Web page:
Overview

Floods and hurricanes are a serious threat to Florida, causing loss of life and considerable physical and economic damage to communities. Between 2000 and 2017, 25 federal disasters were declared for floods, hurricanes, and severe storms in the state. To counter the impact of severe weather, Florida is investing in measures such as elevating buildings and converting flood-prone areas into green spaces to better protect homes and businesses— and it’s realizing a large return on investment.1

Flood risk in Florida
Flood risk in Florida

Federal flood insurance helps communities prepare

In Florida, 238 localities participate in the National Flood Insurance Program’s Community Rating System.2 This voluntary program offers communities lower insurance premiums if they have flood plain management practices that exceed the program’s minimum requirements. These practices include buying out flood-prone homes, improving storm drainage, elevating buildings, and flood proofing structures. The city of Ocala has taken advantage of this program and earned a Community Rating System Class 3 designation, which has garnered Ocala policyholders living in a designated flood zone a 35 percent discount on flood insurance premiums.3

Flood risk in Florida
Flood risk in Florida

Flood resilience for buildings saves money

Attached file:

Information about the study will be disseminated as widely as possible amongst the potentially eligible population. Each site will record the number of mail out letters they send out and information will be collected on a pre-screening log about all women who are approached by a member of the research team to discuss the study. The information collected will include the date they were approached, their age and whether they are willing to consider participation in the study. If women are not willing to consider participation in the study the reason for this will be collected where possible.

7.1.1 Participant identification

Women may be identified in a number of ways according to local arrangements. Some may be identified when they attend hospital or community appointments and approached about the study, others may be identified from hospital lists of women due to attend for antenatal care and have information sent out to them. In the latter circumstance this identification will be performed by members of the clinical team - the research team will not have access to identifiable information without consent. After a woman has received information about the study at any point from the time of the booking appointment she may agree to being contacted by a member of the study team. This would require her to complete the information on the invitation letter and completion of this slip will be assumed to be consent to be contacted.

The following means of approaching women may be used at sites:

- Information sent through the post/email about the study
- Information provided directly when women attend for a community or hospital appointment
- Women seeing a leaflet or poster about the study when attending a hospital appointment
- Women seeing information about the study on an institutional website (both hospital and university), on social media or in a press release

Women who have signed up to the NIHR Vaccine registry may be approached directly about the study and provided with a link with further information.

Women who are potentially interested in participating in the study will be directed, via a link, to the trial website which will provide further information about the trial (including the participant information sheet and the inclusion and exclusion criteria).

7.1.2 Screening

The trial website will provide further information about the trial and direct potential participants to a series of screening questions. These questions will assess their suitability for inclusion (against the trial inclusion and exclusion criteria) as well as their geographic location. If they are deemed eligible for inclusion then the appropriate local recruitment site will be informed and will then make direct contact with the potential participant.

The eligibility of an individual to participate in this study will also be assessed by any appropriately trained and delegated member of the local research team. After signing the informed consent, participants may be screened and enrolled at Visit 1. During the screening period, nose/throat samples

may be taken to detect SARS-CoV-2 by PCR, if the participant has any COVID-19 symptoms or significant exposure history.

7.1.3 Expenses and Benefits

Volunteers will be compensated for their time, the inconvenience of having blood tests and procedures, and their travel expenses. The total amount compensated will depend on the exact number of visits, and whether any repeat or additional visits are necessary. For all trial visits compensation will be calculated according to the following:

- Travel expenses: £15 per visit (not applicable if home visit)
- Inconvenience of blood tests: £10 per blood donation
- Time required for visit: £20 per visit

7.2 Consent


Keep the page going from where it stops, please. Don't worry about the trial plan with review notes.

In the most flood-prone parts of Florida, building two feet above the code requirement returns $21.10 for every dollar invested.4

Importance of policy

Communities must take actions to better prepare for weather-related catastrophes such as floods. And federal officials should consider policy reforms that would improve flood protection and preparation, minimize disruptions to the economy, and reduce costs to the federal government and taxpayers. These actions include:

  • Increasing federal investment in flood mitigation programs that help communities prepare for and reduce the damage from floods.
  • Improving resiliency requirements for infrastructure built and rebuilt in flood-prone areas.
  • Protecting ecosystems, such as wetlands, salt marshes, and dunes, that can act as barriers to storms and help shield property.
  • Reforming the National Flood Insurance Program to better communicate actual risk, break the cycle of repeated loss and rebuilding in the most flood-prone areas, and provide incentives for communities and homeowners to better prepare for floods.

Endnotes

  1. Florida Division of Emergency Management, “Loss Avoidance Assessment” (2017), https://www.floridadisaster.org/globalassets/importedpdfs/01_dr-4283-loss-avoidance-report.pdf.
  2. Federal Emergency Management Agency, “Community Rating System” (2017), https://www.fema.gov/media-library-data/1503240360683-30b35cc754f462fe2c15d857519a71ec/20_crs_508_oct2017.pdf.
  3. Federal Emergency Management Agency, “Community Rating System” (2017), https://www.fema.gov/media-library-data/1507029324530-082938e6607d4d9eba4004890dbad39c/NFIP_CRS_Fact_Sheet_2017_508OK.pdf.
  4. National Institute of Building Sciences, “Natural Hazard Mitigation Saves: 2017 Interim Report” (2017), https://www.nibs.org/page/mitigationsaves. This finding refers to new buildings in coastal velocity zones, the most hazardous of the special flood hazard areas.

Media Contact

Kymberly Escobar

Director, Communications

202.887.8814